Some stories are too horrific to picture, let alone process – until the footage is in front of you. Hunting the Essex Lorry Killers does just this, collating unseen CCTV footage with police reports and heartbreaking interviews with the families of the thirty-nine victims. It’s a story which demands a careful commentary, and this documentary delivers.
+ For another documentary which you may not want to but need to watch, try Grenfell: The Untold Story
It was on the 29th of October 2019 that, now incarcerated, driver Maurice Robinson found thirty-nine bodies, piled up in the back of the airtight lorry he was using to illegally smuggle these migrants. What followed was a traumatic investigation into the circle of smugglers who were responsible for this heinous crime. BBC documentary Hunting the Essex Lorry Killers shines a painfully bright light on the incident, forcing the unimaginable to be seen.
Carol Midgely, writer for The Times, calls it “a hideous story, forensically told”, saying “the horror was in the precise detail”. Far from veering into fetishized dramatizations of the event, this documentary stays safely in its lane, relying on the truth to tell a sickening story.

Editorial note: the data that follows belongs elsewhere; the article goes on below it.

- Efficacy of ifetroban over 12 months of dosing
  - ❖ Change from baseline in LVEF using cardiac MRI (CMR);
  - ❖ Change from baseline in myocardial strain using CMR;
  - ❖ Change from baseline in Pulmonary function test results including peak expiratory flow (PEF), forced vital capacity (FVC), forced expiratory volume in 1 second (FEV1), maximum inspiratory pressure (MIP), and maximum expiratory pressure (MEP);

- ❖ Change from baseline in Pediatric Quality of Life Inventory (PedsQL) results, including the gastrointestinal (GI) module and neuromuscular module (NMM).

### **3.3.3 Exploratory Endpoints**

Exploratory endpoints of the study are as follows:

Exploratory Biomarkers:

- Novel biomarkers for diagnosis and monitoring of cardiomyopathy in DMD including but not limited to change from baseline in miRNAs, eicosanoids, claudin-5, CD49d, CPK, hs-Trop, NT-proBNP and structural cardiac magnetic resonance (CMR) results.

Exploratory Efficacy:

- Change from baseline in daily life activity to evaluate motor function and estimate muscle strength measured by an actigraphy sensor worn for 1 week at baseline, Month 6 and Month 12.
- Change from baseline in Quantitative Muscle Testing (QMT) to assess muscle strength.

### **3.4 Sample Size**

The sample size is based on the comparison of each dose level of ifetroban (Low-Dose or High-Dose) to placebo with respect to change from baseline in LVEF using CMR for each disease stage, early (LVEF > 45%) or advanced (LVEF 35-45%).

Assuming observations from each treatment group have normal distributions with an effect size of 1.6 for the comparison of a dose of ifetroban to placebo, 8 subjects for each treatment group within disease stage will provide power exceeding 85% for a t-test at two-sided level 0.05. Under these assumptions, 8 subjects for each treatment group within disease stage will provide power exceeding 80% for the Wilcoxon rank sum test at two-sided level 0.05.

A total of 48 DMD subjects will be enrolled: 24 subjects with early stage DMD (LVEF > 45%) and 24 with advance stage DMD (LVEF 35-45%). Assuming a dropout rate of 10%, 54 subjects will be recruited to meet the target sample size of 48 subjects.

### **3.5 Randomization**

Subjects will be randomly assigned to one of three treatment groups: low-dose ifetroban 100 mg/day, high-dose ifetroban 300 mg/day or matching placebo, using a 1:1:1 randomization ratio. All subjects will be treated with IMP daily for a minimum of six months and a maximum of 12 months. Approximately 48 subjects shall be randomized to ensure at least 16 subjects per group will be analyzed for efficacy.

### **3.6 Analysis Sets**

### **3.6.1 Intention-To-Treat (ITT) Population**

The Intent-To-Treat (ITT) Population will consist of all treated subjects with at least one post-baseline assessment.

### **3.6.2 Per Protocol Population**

Many critics have hailed the documentary’s inclusion of CCTV as responsible for its respectful and thorough authenticity. The Telegraph’s Anita Singh says “the spread of CCTV has transformed policing over the years, and it has also proved a godsend for documentary-makers”, a notion backed by Midgley who calls CCTV a “godlike gift” to detectives and documentary-makers alike. Viewers watch the shocking truth unfold as if they were standing in the place of the first police officers on the scene, but where viewers benefit from a blurring out of the initial look inside the lorry, those first responders weren’t so fortunate.
iNews writer Gwendolyn Smith takes slight issue with the documentary, saying it “told only part of the story” by omitting “how our own “hostile environment” may have contributed to their deaths”. The jury’s out on this one – some may praise the documentary’s apolitical approach, focussing instead on the details of the investigation. However, Smith does raise the important point that a deep and deserved discussion of the migrant crisis was left out.
First shown October 2021.